'Chewing Gum Dreams' review or 'I dare you to burst my bubble.'

Chewing Gum Dreams, Michaela Coel
The Shed Theatre, 19th March 2014

‘I’m a bit scared of dicks,’ confesses 15 year old school girl Tracey Gordon. Still, you wouldn’t know it to listen to her. This is girl who likes to sound off about blow jobs on the bus ride home through Hackney; a girl who gives blazing banter and who is scared of falling into the cracks. There are lots of things you don’t know about Tracey Gordon. Michaela Coel’s brutally charming new play, “Chewing Gum Dreams”, is your chance to find out.

The show unfurls on a bus journey home from school but gradually opens out to accommodate the whole of Tracey’s life. It is a dynamic, prowling beast of a play, kept on its feet by Coel’s fluid writing and Nadia Fall’s deft direction. Coel also writes poetry and there is an ease about her writing - a casually carved out profundity to some of the lines – that means the show feels light but meaningful. The heavy stuff is never allowed to settle and slow down an otherwise limber show.

Coel has a gift for description and effortlessly captures the angry faces on the bus or defiant friends at school. One friend, who Tracey is ignoring, looks at her ‘with a face full of mud.’ An overweight girl is ‘made of rubber’. Later, when Tracey falls for a boy, Coel describes the moment she begins to understand him and her feelings with such original economy: ‘I watch his face inside of his back.’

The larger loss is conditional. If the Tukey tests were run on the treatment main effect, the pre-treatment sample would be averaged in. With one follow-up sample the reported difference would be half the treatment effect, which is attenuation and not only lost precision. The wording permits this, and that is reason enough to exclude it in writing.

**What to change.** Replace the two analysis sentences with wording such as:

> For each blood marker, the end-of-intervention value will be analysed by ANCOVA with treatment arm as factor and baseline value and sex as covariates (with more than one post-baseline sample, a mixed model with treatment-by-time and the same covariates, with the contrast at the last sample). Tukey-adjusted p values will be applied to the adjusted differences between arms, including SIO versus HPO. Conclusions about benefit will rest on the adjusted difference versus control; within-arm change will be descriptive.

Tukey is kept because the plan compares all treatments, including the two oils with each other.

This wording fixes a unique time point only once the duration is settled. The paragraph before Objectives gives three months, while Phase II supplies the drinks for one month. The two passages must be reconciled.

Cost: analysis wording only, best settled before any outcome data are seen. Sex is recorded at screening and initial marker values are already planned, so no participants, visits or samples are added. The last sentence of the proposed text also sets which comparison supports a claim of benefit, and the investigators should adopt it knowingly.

The show is packed with the tiny details that make up a teenage life. This is a world so small that everyone is referred to by their first and surname. It’s a world where the colour of your pop socks and the length of your skirt can have a huge impact on your day. At one point, Tracey describes an 8 minute kiss with her boyfriend. She knows it is 8 minutes because she can hear the Craig David songs playing in the background. Coel includes all the background noises that make up our lives.

Coel’s script is accentuated by her own dynamic and detailed performance. Every shift in Tracey’s demeanour is accented by Coel’s shift in voice, posture and volume. On the bus, Tracey is all blazing eyes and spitting banter. At school, Tracey’s is made up of low burbling gossip and a self-conscious slouch. And when she sits next to Connor on the bus, every side of Tracey is there for us to see. She sits stiff and upright but, as Connor makes his move, Tracey whips her face to the side and we see her secret smile. It’s the face she hides from everyone but that Coel, with her peerless and poetic insight, lays bare in the theatre.  


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